Origin and Meaning of the Phrase Damascus Steel
There are four varieties of swords or steel to which the adjective Damask, Damascene, or Damascus is applied: pattern-welded, inlayed, preferentially etched, and crucible. The use of the adjectives crucible, pattern-welded, inlayed or etched together with Damascus, Damask or Damascene should be used to avoid confusion. Using these adjectives, the method used to form the pattern (if known) is clear and free from ambiguity. Unless otherwise noted, the term Damascus steel is used here only to denote the crucible variety.
The lack of proof of Damascus ever having actually been a centre of sword production has been argued by Elgood (1994, 103-108). The origin of the name Damascus steel is frequently attributed to the crusaders, who, as the legend goes, were introduced to these blades in Damascus and brought the word and the legend of the steel back with them upon their return to Europe (e.g. Sherby and Wadsworth, 1985, 112). Although this assertion is common, no reference to crusaders having used the term has ever been reported in any of the literature. There are more credible roots for the origin of sword names. The Islamic writers al-Kindi and al-Beruni name swords based on surface appearance, place of production or forging, or the name of the smith. There are three likely sources for the term Damascus in the context of swords. The word for water in Arabic is, damas (Sachse, 1994, 13) and Damascus blades are often described as exhibiting a water-pattern on their surface. Al-Kindi called swords produced and forged in Damascus as Damascene (al-Hassan, 1978, 35). Additionally, al-Beruni mentions a sword-smith called Damasqui who made swords of crucible steel (Said, 1989, 219-220). Any or all of these may have inspired the term “Damascus steel” swords but it certainly were not crusaders who coined the term.
The terms Wootz and Pulad
In Central Asia the term pulad is always used to denote crucible steel. The word pulad can be traced back to the Avesta, the sacred book of the Zoroastrians (Allan and Gilmour, 2000, 7) However, in the 6th century AD Sogdian became the language of the Manichean church in the east (Gignoux and Litvinsky, 1996, 417), therefore we can assume that the text was written before this time, making this text the earliest literary evidence for the term pulad. Variations of the word pulad can be found in New Persian (polad or pulad), Mongol (bolat), Russian (bulat), as well as in Tibetan, Armenian (p’otovat’), Ossetic, Grusinian (poladi), Ukranian (bulat), Chechnian (bolat), Turkish, and Modern Arabic (fūlād) (Toussaint, pers. com.; Abaev, 1985, 265). Additionally, “in Urdu the word is farlād for steel. But in Hindi itself the word exists as phaulad meaning steel ” (Toussaint, pers. Com)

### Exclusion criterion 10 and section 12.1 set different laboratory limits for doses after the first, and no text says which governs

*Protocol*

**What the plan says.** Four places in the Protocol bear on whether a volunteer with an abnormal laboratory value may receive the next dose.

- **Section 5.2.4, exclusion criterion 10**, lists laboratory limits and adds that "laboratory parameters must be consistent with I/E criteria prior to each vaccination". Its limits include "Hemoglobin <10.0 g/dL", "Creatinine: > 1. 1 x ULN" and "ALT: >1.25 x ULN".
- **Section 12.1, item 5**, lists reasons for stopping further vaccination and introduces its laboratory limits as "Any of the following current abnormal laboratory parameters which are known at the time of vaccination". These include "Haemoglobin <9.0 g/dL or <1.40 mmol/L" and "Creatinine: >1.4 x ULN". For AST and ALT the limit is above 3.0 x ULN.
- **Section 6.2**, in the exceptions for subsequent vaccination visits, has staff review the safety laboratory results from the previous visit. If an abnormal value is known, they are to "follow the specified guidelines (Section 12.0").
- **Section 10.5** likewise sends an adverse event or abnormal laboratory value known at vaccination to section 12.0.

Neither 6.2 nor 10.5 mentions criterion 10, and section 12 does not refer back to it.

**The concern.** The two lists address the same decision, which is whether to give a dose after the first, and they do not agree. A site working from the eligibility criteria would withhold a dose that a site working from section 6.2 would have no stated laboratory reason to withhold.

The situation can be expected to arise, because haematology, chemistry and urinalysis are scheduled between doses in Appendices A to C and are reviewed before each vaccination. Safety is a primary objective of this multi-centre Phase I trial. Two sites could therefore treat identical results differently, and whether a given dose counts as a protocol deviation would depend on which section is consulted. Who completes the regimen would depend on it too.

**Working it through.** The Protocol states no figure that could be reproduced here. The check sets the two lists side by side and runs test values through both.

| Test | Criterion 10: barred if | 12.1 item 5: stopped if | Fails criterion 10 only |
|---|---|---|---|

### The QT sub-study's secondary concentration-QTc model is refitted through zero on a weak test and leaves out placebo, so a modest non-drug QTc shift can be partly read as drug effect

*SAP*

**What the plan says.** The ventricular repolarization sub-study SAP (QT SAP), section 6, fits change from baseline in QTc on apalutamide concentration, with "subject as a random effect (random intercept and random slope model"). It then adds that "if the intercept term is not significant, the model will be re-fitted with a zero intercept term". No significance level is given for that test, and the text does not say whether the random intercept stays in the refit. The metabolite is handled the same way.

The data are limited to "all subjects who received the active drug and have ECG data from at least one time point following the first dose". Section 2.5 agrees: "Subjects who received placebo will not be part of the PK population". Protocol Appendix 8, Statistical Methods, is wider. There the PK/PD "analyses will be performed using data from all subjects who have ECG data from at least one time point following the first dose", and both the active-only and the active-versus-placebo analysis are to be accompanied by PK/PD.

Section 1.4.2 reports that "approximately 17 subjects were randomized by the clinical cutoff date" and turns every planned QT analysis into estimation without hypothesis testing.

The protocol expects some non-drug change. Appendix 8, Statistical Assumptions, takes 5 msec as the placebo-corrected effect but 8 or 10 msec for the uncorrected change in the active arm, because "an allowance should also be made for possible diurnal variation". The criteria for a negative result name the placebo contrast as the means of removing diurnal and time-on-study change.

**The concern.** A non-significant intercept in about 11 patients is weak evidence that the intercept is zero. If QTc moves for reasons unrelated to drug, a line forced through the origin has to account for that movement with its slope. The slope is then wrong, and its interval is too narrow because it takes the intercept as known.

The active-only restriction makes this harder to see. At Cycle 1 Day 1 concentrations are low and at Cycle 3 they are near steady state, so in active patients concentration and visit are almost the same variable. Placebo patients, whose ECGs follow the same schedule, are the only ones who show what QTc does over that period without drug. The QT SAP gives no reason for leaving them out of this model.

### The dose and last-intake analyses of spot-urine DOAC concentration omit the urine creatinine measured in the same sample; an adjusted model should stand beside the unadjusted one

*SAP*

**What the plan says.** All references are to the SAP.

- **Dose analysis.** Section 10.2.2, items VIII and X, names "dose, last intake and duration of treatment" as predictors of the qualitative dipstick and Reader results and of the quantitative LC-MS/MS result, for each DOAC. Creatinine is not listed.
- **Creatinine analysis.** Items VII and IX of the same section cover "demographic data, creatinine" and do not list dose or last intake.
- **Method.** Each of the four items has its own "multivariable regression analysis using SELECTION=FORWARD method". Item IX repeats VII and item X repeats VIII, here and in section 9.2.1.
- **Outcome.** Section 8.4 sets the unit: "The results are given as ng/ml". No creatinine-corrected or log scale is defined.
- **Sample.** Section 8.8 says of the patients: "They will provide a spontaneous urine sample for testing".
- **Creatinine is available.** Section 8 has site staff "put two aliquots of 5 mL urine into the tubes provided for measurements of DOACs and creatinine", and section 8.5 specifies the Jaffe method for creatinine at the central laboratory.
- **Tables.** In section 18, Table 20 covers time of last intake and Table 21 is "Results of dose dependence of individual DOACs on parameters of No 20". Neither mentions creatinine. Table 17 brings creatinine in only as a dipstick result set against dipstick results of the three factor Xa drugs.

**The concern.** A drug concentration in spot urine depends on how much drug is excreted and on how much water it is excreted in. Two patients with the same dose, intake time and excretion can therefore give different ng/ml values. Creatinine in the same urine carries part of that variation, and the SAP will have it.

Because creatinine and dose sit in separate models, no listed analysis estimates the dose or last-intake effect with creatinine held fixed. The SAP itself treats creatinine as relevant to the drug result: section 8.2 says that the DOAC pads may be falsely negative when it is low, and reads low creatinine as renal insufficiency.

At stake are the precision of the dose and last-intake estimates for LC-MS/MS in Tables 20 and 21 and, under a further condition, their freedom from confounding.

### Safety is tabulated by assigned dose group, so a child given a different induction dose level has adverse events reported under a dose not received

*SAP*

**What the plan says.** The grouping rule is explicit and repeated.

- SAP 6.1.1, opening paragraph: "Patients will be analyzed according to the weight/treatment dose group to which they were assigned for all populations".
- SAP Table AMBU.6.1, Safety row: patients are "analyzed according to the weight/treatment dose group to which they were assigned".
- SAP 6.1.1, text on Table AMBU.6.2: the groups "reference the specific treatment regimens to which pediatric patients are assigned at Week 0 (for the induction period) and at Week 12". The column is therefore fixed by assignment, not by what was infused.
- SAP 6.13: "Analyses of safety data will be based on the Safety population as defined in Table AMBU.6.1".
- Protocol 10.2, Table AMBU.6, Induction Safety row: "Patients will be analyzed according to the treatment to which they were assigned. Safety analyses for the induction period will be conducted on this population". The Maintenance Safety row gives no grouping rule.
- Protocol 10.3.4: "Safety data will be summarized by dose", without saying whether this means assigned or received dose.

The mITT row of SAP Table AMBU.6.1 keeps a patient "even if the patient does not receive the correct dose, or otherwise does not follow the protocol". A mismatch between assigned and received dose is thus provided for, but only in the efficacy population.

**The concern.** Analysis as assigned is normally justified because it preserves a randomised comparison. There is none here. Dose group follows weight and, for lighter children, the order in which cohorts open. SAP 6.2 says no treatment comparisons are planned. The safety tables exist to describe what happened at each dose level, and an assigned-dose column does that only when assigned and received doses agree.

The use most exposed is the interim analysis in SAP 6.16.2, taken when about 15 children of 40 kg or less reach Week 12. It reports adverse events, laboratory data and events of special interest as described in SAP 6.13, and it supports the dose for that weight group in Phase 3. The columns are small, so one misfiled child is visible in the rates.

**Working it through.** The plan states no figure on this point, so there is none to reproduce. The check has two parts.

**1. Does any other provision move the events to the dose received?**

Abaev (1985, 265), during his search for the history of the Russian word bulat, proposed that the word may have come from Sanskrit. It can now be argued that the word does indeed come from Sanskrit or one of the many Sanskrit related languages. The word pulad can be viewed as the conjunction of two words pu (also transliterated as fu, phu) and lad (or ladh). In Sanskrit pu means cleaning or purifying (Cologne Digital Sanskrit Lexicon, 2001). There is no direct translation of lad or ladh, however, there are over a hundred words for iron in the various Indo-Aryan branch dialects that use variations of the word lōhā, including lauha (see Grierson, 1928, 77). The similarity between pu-lauha meaning purified iron, and pulad, meaning refined or purified steel should not be overlooked and strongly suggests a possible etymological origin for the word pulad. It should not be assumed that the word originated in Sanskrit proper. The Avestan language of Central Asia was very similar to Sanskrit and the possible forerunner of the word may equally be found there or in one of the languages which has a similar root.
There are many words in the different Indian languages for the word iron including lauha and loha. According to the Cologne Digital Sanskrit Lexicon (2001) there are also scores of words for steel including the following transliterated as piNDA7yasa, abhraka-sattva, cIna-ja, and tIkSNa4-loha. A variation of pulad also appears in Sanskrit as po1la1wade1n, and po1la1wad (Cologne Digital Sanskrit Lexicon, 2001).
Indian/Sri Lankan crucible steel is commonly referred to as wootz. It is generally agreed that wootz is an English corruption of the word ukko or hookoo. The term wootz first appears in print in 1795 in Pearson’s Lecture to the Royal Academy on Indian steel (Hadfield, 1931). This was during a time when Indian crucible steel was being sent to England for laboratory analyses with the purpose of understanding what made it apparently tougher than steel made in Europe. A discussion of the early interest in wootz, those who studied it, and its etymology can be found in Hadfield (1931).